Territory Stories

The Northern Territory news Sat 23 Jan 2010

Details:

Title

The Northern Territory news Sat 23 Jan 2010

Other title

NT news

Collection

The Northern Territory news; NewspaperNT

Date

2010-01-23

Description

This publication contains may contain links to external sites. These external sites may no longer be active.

Language

English

Subject

Community newspapers -- Northern Territory -- Darwin; Australian newspapers -- Northern Territory -- Darwin

Publisher name

Nationwide News Pty. Limited

Place of publication

Darwin

File type

application/pdf

Use

Copyright. Made available by the publisher under licence.

Copyright owner

Nationwide News Pty. Limited

License

https://www.legislation.gov.au/Series/C1968A00063

Parent handle

https://hdl.handle.net/10070/216878

Citation address

https://hdl.handle.net/10070/708759

Page content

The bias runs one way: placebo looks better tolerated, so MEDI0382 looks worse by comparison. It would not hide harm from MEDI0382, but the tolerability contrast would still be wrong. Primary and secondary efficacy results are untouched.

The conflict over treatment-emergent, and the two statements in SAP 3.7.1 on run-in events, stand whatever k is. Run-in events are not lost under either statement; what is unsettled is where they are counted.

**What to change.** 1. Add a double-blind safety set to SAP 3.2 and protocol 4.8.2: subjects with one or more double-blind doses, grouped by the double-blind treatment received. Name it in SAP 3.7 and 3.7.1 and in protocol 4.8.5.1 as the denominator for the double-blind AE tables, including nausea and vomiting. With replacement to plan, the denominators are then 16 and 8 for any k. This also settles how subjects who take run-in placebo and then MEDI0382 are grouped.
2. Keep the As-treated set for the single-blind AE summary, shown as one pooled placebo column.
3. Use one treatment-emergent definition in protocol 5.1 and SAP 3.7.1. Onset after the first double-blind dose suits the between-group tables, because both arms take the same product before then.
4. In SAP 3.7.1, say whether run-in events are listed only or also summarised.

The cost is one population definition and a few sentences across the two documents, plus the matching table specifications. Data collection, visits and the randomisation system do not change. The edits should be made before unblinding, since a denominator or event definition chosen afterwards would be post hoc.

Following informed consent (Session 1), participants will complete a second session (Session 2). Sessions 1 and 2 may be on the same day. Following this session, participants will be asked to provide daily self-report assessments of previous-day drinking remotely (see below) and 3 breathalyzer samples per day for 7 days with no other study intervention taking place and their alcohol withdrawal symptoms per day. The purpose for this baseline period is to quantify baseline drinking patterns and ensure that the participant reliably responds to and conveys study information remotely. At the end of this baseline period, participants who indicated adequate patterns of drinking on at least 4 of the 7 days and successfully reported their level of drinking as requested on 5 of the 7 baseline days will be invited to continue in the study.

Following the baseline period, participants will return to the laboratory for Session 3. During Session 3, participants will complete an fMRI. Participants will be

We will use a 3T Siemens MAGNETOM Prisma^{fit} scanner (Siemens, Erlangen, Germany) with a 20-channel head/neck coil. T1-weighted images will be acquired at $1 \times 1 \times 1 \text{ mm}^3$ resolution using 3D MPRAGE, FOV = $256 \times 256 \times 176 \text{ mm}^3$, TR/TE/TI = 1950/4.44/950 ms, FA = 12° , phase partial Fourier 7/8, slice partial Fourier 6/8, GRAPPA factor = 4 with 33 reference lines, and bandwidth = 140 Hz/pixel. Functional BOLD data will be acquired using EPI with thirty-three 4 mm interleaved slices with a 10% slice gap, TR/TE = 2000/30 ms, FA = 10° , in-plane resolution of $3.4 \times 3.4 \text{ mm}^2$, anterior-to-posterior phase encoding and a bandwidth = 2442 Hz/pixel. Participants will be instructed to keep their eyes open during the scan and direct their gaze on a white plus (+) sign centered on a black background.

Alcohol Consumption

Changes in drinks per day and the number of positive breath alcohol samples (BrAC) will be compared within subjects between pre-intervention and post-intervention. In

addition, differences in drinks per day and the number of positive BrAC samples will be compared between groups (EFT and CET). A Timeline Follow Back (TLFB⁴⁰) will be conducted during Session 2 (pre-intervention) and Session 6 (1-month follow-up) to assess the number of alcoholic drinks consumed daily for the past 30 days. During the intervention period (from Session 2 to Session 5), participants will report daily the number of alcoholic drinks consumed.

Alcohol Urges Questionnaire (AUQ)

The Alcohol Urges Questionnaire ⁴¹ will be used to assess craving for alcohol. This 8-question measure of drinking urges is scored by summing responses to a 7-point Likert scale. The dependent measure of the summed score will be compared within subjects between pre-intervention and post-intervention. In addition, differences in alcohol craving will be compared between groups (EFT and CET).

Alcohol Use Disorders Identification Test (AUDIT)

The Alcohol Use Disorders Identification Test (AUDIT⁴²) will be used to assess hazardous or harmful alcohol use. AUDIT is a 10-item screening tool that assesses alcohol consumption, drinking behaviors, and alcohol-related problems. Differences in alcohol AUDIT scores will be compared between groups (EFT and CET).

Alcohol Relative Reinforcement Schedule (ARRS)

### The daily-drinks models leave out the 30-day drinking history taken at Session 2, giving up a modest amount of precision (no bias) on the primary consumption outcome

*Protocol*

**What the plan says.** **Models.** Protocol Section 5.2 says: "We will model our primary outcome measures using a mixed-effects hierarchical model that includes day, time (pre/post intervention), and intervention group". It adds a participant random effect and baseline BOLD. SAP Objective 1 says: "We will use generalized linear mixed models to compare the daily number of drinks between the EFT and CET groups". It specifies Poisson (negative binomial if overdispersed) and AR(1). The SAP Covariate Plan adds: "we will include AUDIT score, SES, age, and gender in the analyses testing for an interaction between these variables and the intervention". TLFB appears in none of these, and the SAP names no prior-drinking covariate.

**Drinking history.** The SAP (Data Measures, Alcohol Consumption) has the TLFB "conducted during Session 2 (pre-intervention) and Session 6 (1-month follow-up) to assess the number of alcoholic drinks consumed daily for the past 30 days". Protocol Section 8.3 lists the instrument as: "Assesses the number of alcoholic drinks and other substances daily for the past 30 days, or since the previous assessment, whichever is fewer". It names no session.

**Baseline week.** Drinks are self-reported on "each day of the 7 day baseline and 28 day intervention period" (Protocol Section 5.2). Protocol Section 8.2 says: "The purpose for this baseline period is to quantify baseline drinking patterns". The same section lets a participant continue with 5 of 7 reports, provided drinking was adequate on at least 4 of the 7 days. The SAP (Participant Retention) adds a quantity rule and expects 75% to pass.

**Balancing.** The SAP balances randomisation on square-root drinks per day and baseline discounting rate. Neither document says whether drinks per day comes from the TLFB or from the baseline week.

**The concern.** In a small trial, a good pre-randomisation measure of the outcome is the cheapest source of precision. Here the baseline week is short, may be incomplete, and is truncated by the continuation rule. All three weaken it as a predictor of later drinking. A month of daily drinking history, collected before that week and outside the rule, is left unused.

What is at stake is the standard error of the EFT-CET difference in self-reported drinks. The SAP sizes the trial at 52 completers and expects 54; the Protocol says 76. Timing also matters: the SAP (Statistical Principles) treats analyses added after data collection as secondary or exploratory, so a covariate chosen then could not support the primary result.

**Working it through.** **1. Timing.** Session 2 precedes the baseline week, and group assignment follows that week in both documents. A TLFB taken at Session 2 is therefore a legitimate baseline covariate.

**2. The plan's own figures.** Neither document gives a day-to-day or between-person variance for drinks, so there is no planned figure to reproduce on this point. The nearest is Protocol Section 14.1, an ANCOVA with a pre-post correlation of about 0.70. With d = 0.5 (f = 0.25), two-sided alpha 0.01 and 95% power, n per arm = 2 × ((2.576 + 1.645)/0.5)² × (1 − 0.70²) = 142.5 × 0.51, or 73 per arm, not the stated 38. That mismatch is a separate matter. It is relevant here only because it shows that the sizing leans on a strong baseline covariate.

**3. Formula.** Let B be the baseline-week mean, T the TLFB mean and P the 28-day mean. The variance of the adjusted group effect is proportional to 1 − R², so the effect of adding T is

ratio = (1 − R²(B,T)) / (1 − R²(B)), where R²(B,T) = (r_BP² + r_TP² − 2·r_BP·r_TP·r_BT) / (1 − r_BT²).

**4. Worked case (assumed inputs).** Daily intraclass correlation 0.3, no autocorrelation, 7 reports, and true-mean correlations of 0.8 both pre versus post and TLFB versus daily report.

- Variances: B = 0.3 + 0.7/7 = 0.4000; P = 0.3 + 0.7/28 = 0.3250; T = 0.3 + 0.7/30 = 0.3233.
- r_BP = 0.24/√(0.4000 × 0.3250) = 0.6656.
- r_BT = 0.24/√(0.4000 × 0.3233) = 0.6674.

4 Northern Territory News, Saturday, January 23, 2010 www.ntnews.com.au P U B : N T N E W S D A T E : 2 3 -J A N -2 0 1 0 P A G E : 4 C O L O R : K e r3 0 0 6 1 8 T: 08 8978 2430 455 Stuart Highway, HAYES CREEK NT 0822 AWESOME BAND Bernie Flynn & Token Blonde 7pm - Late Raffles + Prizes + Lunch Door Prize Heaps of fun for everyone e r3 0 0 5 0 4 NEWS Needles due for 4yos, school starters PARENTS of children turning four this year, or who are starting school, are reminded to get their children immunised against whooping cough. Dr Nigel Gray, GP at Nightcliff Medical Centre, said when children turn four they are due for two vaccinations under the National Immunisation Program Schedule. These vaccinations provide protection against diphtheria, tetanus, whooping cough, polio, measles, mumps, and rubella. he said. These are potentially serious diseases, which may potentially lead to permanent disability or prove fatal. Parents are encouraged to have their four-year-old vaccinations completed before they start school. PRACTITIONER CERTIFICATE COURSE Shell Essences BOOKINGS ESSENTIAL - CONTACT NYREE BIRD E: missbirdaustralia@yahoo.com.au P: (07) 40922693 www.shellessencesamerica.com 2 DAY WORKSHOP - INVESTMENT $350 (Deposit $200 - Non-Refundable) Become a Certified Shell Essences Practitioner. Create essences for personal and/or professional use. Shell and Coral Essences are vibrational remedies (holistic energy medicine), and release old patterns, in order to rebalance mind, body and spirit. SHELL ESSENCES PRACTITIONER COURSE DATES 2010 Alice Springs NT (20-21 Feb); Adelaide SA (8-9 May); Perth WA (15-16 May); Darwin NT (29-30 May); Singapore (11-12 Sept); Other Places (By Request - Conditions Apply). e r3 0 0 6 1 4 Hospitals stay on hold COMPLEX ISSUE: Prime Minister Kevin Rudd speaks to health professionals at Parliament House in Darwin yesterday. Picture: STUART WALMSLEY ByNICKCALACOURAS We wont rush, says RuddPRIME Minister Kevin Rudd will not rush into taking control of the Territorys hospitals. Mr Rudd wants more time negotiating with states and territories. But, if we cant, then other measures are required, he said. We have taken our time first of all, asking questions and, secondly, spending the last six months consulting. We are trying to get it, in our heads, as right as possible, before concluding our negotiations. This is phenomenally complex ... we make no apology, whatsoever, in taking our time to do it. Mr Rudd yesterday met with a group of 100 Territory health professionals to consult about a proposed federal takeover of hospitals. It was the federal governments 99th such meeting since July. Mr Rudd fielded questions on aged care, indigenous health workers and claims of discrimination in the hospital against homosexual couples. This is important stuff for the countrys future. Getting health right for the long term. You cant just push it away, he said. Mr Rudd said his predecessors avoided getting close to the front lines and preferred to throw money from Canberra and then blame the states. They didnt want to touch health with a barge pole, he said. Mr Rudd said he was stunned to learn Darwin did not have a radiation oncology unit when he first visited as Opposition Leader three years ago. It actually stunned me that a city of this size, and given its significance, that Territorians were expected to hoof it to Adelaide. Mr Rudd yesterday officially opened the long-awaited Alan Walker Cancer Care Centre. Acting Chief Minister Delia Lawrie said the centre was extremely special to Territorians. As a born and raised Territorian, I had a very dear friend in my life choose to not seek treatment down south because she didnt want to be away from her family and loved ones, she said. That choice ultimately led to her passing away. This centre is extremely special to Territorians, it means Territorians can be treated here. Nurtured here by the people they love and get the finest treatment in the world. Calmawants justice investment THE money being spent on jailing indigenous Australians would be better used on preventative programs, a report has recommended. Delivering his sixth and final Social Justice Report in Sydney on Friday, Social Justice Commissioner Tom Calma (pictured) called for justice reinvestment in communities that had large numbers of offenders. Indigenous adults were 13 times more likely to be imprisoned than non-indigenous adults, while indigenous children were 28 times more likely to be placed in juvenile detention, Mr Calma said. Better prevention programs were needed. Copswarn Centre school drivers ALICE Springs police are urging motorists to slow down, use caution, and abide by the road rules at school zones. Sergeant Conan Robertson of Southern Traffic operations said people need to be aware of the changing speed limits in school zones after the break. Motorists have been accustomed to travelling in school zones at the normal speed and there are young new students getting used to the layout of the school areas, he said. Police will be at all crossings when schools resume next week, Sgt Robertson said. Schools resume on Wednesday, with the exception of St Phillips College which resumes on Monday. Fines for drivers exceeding the speed limit in these areas start at $100 and one demerit point and can go up to $500 and six demerit points or result in a court appearance. By LARINESTATHAM Libs miss chance in croc shocker PRIMEMinister Kevin Rudds visit to the Top End has proved to be an exercise in positive public relations, complete with a crocodile reference. Ditching large parts of his pre-prepared Australia Day speech in favour of a talk about the spirit of the nation and theNorthern Territory, Mr Rudd told community leaders hewas disappointed to arrive in Darwin and find the obligatory crocodile story in the local newspaper was buried on page three. The singlemost popular newspaper in the PMs office is theNorthern Territory News, for the crocodile stories Im not exaggerating, he said. Mr Ruddwas able to curry favour with his audience at NT Parliament House by explaining how he could have become the next Harold Holt the former primeminister who disappearedwhile swimming at Cheviot Beach, Victoria, in December 1967. The folk who ran the crocodile farm suggested I go down and harvest some croc eggs ... Im convinced theywere all Liberal voters, every one of them, he said. It was just prior to the last election ... could have been a stickier end than Harold Holt. He said the Australian spirit was alive, well and kicking in the Territory. I like the sense of adventure, I like the sense of a frontier.